Saturday May 26, 2012
Quiet old Dad
By ALEXANDRA WONG
Our columnist thought she knew all there was to know about her father, until his ex-students show there is more to the quiet, simple man she has known all her life than meets the eye.
I’m about to bite into the juiciest-looking prawn I’ve ever seen, when an unexpected question causes me to nearly drop my fork.
“How come you always write about your mum only? You love your mum more, is it?”
I stare at the source of the question, one of my father’s students. My parents and I are attending an eight-course Chinese dinner attended by more than 20 of my dad’s former students and colleagues from Tanjung Tualang.
But of course not, I love them both! My mind silently protests.
Is that what’s going through people’s minds all this while? If a stranger could infer that from my articles... it was obviously a misconception that had to be rectified, pronto.
The trouble is that it’s not easy to spin an exciting story about my father. Mum has enough energy and fire to match someone half her age, not to mention the occasional outlandish idea that has landed me in numerous article-worthy situations (e.g. my interview with the Las Vegas Chippendales dancer and her door-to-door, tomato-selling exploit, just to name a few).
Dad, on the other hand, is... let me try to describe my father.
1. He is an Honest Joe.
That’s why he is so reluctant to “white lie” to my mother under any circumstances, even though it could potentially avert a Krakatoa-grade explosion. If father had an English name, it would be Frank.
2. Dad is quiet.
So quiet that Mum recently admonished him for being “unsociable” during our Thailand trip. His reply? “I prefer to add to the conversation when I have something of value to contribute.”
Diam-diam ubi was invented for strong silent types like Dad.
3. He is a Typical Chinaman.
By that, I mean old-fashioned and technoogy-averse. So much so that it was only two weeks ago, as I was lining up to get a prepaid number for him, that I realised that he has never even owned a proper handphone – while Mum has been merrily surfing the Internet since I got her a desktop years ago, and progressed to trading shares online a while back.
“So mah-fan (troublesome). An extra burden only,” he murmured in resignation when I put my foot down finally.
4. Dad is simple.
By that, I mean he has simple needs. He doesn’t crave material things like riches or fame. That’s why he is happy to drive his battered old secondhand Nissan Sunny, though he pours his heart into servicing and maintaining it so that Mum and I are assured of our safety.
While he can be easily persuaded to accompany Mum when she wants to go for her overseas holidays (I suspect it stems from his worry that she won’t be able to look after herself, rather than a burning desire to go places and experience new things), he is equally happy just to get up at 5.30 every morning to meditate and do his tai-chi. While he knows how to appreciate a freshly caught river prawn from Tanjung Tualang, nothing pleases his palate more than a plain steamed fish with lots of garlic and healthy stir-fried vegetables.
“How on earth did a Chinaman like Mr Wong snag the pretty clerk?” one of the diners says, jolting me out of my reverie.
I become aware that the woman sitting next to me, his ex-student, is directing her eyes at me. A silence has descended over the rest.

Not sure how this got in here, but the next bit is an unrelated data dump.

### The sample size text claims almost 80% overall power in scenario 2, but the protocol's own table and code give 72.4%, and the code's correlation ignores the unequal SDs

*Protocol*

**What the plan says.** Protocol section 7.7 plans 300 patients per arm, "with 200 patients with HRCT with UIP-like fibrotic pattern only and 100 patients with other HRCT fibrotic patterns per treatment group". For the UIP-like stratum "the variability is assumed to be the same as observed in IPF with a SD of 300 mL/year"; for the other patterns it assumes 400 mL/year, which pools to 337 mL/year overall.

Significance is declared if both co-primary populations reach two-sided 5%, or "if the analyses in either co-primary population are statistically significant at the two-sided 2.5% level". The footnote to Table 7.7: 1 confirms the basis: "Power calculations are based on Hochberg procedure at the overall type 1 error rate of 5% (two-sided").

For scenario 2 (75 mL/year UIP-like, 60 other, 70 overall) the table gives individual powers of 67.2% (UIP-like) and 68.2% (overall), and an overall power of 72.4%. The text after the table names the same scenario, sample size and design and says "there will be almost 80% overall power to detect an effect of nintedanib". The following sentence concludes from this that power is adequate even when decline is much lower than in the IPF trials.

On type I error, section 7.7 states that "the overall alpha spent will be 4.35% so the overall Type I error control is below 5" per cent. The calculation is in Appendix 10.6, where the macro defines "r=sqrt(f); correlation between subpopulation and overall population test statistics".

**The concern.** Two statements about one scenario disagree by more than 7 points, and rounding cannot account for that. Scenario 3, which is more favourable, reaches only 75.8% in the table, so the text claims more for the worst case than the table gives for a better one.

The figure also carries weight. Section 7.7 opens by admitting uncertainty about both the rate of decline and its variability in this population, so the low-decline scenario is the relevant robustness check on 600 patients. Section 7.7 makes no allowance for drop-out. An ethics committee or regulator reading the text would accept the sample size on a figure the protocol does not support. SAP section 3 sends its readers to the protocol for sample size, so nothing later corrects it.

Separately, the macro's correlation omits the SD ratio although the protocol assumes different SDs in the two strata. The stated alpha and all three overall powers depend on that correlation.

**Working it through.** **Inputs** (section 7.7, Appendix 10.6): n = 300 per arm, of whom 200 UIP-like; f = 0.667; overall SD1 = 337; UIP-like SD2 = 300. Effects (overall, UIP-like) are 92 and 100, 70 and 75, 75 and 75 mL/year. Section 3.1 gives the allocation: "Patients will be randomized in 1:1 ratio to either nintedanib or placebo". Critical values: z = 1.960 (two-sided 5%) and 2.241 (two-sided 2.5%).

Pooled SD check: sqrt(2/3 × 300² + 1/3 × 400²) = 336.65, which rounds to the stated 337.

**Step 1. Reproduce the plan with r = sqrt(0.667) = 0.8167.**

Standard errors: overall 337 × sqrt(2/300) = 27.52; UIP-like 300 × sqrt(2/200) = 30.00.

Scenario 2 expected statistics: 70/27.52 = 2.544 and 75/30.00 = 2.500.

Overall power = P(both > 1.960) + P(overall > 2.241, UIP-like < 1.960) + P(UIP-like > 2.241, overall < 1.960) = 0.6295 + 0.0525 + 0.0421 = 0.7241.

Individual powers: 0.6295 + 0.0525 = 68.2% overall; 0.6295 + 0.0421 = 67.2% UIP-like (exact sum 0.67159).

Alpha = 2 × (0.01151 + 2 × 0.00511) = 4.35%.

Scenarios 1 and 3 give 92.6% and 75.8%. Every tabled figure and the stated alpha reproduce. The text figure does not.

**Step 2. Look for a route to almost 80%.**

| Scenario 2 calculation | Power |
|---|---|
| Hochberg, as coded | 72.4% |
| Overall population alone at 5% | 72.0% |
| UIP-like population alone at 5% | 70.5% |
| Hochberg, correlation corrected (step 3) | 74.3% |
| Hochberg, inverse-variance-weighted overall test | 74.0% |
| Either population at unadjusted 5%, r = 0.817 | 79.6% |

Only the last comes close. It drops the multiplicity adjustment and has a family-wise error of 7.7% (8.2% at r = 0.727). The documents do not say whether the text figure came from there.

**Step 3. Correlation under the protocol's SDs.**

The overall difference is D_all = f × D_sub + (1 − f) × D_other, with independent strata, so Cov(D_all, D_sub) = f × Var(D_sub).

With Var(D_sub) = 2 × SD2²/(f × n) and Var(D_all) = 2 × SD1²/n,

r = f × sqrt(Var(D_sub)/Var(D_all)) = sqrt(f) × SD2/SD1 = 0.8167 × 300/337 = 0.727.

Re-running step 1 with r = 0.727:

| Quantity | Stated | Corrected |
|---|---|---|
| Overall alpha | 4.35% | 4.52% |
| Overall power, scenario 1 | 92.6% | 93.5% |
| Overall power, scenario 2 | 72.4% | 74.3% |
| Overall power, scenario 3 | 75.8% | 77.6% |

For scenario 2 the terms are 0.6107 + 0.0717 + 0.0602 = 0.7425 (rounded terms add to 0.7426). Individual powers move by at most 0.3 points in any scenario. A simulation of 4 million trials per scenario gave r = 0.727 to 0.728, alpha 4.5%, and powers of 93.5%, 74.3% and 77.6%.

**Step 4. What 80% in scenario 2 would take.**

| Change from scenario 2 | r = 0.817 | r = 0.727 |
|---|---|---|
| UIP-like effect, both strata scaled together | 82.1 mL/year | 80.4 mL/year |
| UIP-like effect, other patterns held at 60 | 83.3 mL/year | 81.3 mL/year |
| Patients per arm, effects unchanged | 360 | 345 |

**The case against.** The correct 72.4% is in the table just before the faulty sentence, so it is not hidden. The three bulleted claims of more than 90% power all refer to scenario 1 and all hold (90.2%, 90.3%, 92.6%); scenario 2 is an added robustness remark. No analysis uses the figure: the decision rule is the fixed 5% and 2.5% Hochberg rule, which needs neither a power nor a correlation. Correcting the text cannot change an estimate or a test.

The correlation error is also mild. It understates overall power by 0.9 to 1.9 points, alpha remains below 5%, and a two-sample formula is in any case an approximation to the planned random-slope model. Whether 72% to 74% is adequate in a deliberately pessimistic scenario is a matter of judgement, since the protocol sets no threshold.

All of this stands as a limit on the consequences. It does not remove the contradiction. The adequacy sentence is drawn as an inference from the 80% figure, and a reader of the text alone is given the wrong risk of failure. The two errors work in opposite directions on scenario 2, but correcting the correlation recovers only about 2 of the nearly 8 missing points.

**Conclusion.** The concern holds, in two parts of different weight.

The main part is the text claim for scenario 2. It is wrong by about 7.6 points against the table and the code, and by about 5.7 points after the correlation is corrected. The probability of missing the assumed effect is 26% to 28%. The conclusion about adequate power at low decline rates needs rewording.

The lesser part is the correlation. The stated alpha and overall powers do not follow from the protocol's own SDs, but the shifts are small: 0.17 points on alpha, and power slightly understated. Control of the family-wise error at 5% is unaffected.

“Your dad was a very dedicated teacher, but we were so mischievous in class. We didn’t like him at first because he was so serious about his work. We gave him nicknames like tai thoe wong (big-bellied Buddha). I am sure we caused him lots of heartache,” she says ruefully. “We all knew your dad as somebody quiet.”
I nod absent-mindedly. This, I know.
“But eventually we grew to like him a lot. And he did something for me that left a very deep imprint in my memory.”
She has my full attention now. “What happened?” I ask.
“Back in those days, education was not free. You had to pay to go to secondary school. I came from a family of eight, and we were very poor. My family were hawkers and could barely feed all of us, let alone send us to school.
“Being aware of my situation, your father fought to get me a scholarship all the way to Form Five! He may look quiet on the outside, but he could fight as fiercely as anybody when it was a cause worth fighting for. When I got the news, I was both overjoyed and ashamed because I remembered all the heartache that our mischief must have caused him. Yet, he never let such petty things remain in his heart. He understood what mattered most.”
I fancy catching a glimpse of tears in her smile.
“Even though I had to stop my studies at Form Three because I couldn’t afford the bus fare to go to school, I will never forget your father’s good deed.”
I look at the face of this beautiful woman, a grandmother of five now, and then at the face of my father, who is sitting quietly at the next table, listening to another student talk about her days washing dishes in Britain. As usual, I can tell he isn’t talking much, happy to let other people take centre stage.
There are so many things he has never told me about his life, I think to myself.
In that instant, as emotions clog my throat, I know why his students persist in keeping in touch with him, even though he has resolutely resisted e-mails and handphones (until now).
I know why they speak of him with such admiration and respect, even though he hardly talks about himself.
I know why my mother picked him.
And I have my story.
Happy Father’s Day, Dad. Thank you for caring for me in your quiet way, restraining from seeming pushy and authoritarian; for being sovereign in your fatherly manner; for having the wisdom to advise when you need to, but knowing when to pull back just enough to give me the freedom I need to grow.
Alexandra Wong (bunnysprints.com) thinks that if her dad were an Avenger, he would be Captain America.